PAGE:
In other locations, monkeys often sift through garbage in search of food when no humans are around, but they make a hasty getaway once they’re spotted. Some places, like Monkey Jungle, have seen monkeys becoming somewhat accustomed to human observations, even though they are generally left undisturbed.


As these monkey populations continue to grow, they also expand their territory. Rhesus macaques, for example, have been observed near Jacksonville, over a hundred miles from Silver Springs State Park.

Florida’s Resilient Monkeys: A Call to Preserve Nature’s Delicate Balance

Florida’s wild monkeys add an intriguing and wondrous dimension to the state’s diverse ecosystems. Their presence tells a story of how human history, environmental factors, and the astonishing adaptability of these creatures intersect.


Despite the unconventional origins of these monkey populations, they’ve managed to survive and thrive in Florida’s subtropical climates. This underscores nature’s remarkable ability to adapt.


However, it’s crucial to be aware that these monkeys are classified as invasive species in Florida, and this classification carries potential ecological consequences.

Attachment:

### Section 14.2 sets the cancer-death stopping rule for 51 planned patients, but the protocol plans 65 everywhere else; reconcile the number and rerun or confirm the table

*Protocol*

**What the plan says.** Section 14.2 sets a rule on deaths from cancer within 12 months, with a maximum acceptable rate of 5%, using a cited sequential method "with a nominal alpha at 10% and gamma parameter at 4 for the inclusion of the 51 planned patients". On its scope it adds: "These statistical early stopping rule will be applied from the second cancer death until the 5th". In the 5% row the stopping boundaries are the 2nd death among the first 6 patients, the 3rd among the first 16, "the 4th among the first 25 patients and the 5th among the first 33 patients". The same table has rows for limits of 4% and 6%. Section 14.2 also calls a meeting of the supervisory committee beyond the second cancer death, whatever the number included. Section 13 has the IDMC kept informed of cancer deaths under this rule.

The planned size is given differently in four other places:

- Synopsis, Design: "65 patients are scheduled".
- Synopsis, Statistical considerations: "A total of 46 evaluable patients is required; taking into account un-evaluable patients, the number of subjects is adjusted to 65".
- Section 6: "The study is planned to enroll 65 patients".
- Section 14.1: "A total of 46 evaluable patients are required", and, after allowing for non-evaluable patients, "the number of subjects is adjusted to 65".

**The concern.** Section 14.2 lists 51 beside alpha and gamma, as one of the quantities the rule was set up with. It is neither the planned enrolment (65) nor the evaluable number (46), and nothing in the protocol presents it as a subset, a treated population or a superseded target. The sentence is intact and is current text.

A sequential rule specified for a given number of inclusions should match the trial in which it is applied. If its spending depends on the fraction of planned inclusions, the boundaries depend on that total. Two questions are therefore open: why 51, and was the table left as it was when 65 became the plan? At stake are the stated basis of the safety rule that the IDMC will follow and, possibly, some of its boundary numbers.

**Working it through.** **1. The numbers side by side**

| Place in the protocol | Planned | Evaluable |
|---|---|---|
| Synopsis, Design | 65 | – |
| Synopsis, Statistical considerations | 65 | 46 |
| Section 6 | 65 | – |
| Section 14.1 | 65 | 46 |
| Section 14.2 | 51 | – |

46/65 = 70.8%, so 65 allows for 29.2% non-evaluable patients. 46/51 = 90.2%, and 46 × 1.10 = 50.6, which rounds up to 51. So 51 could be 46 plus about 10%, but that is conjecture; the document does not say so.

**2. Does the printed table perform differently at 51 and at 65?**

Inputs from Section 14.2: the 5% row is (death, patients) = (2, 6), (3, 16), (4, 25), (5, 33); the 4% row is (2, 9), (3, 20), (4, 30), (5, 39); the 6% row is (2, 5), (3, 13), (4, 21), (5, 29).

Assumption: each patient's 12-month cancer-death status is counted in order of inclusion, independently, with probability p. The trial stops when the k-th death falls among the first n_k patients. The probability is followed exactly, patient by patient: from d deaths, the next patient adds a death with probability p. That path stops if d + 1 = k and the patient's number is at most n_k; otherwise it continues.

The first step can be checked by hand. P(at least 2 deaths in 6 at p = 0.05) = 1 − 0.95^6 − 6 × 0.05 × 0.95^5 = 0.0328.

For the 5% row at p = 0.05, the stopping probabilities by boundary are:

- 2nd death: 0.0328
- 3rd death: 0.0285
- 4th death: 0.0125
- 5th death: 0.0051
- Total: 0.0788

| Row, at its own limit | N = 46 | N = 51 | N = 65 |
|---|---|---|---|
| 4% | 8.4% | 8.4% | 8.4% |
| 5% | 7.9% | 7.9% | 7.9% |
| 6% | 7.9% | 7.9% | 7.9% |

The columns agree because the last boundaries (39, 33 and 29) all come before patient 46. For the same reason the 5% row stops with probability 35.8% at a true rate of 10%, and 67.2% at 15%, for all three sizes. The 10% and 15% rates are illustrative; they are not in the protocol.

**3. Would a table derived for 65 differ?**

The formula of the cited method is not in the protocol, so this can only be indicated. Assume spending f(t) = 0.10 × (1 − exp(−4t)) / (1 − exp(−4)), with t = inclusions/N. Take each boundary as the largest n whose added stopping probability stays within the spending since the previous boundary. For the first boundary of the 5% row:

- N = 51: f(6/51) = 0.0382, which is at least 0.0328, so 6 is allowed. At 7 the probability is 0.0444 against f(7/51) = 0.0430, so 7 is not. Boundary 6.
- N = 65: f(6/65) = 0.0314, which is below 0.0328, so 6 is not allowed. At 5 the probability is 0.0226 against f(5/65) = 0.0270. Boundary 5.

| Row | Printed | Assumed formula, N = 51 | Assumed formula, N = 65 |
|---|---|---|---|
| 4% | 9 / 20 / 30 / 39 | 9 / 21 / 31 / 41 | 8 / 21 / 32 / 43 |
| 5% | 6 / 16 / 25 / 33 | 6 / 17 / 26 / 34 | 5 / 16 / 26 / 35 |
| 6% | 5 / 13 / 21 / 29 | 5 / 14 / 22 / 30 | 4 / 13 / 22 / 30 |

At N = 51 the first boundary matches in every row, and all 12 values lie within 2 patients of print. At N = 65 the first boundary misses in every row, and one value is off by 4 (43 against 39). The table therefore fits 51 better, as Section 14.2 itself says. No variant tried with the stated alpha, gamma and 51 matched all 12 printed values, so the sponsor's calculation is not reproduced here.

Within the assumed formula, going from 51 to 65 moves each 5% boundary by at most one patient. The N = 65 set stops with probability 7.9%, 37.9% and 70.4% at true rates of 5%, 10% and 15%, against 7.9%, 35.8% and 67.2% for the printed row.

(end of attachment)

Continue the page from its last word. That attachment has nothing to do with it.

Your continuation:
Exploring Florida’s wild monkeys provides a unique window into the resilience of the natural world and the coexistence of wildlife with human communities. It’s a gentle nudge to remind us of the vital role conservation efforts play in maintaining the delicate balance of ecosystems in the Sunshine State and beyond.


What River in Florida Has Wild Monkeys?

In Florida, the Silver River within Ocala National Forest is where you can encounter wild monkeys.

Are There Natural Monkeys in Florida?

No, there are no naturally occurring native monkey species in the wild in Florida. The monkeys found in Florida result from introductions and escape from captivity, making them non-native and considered invasive species in the state.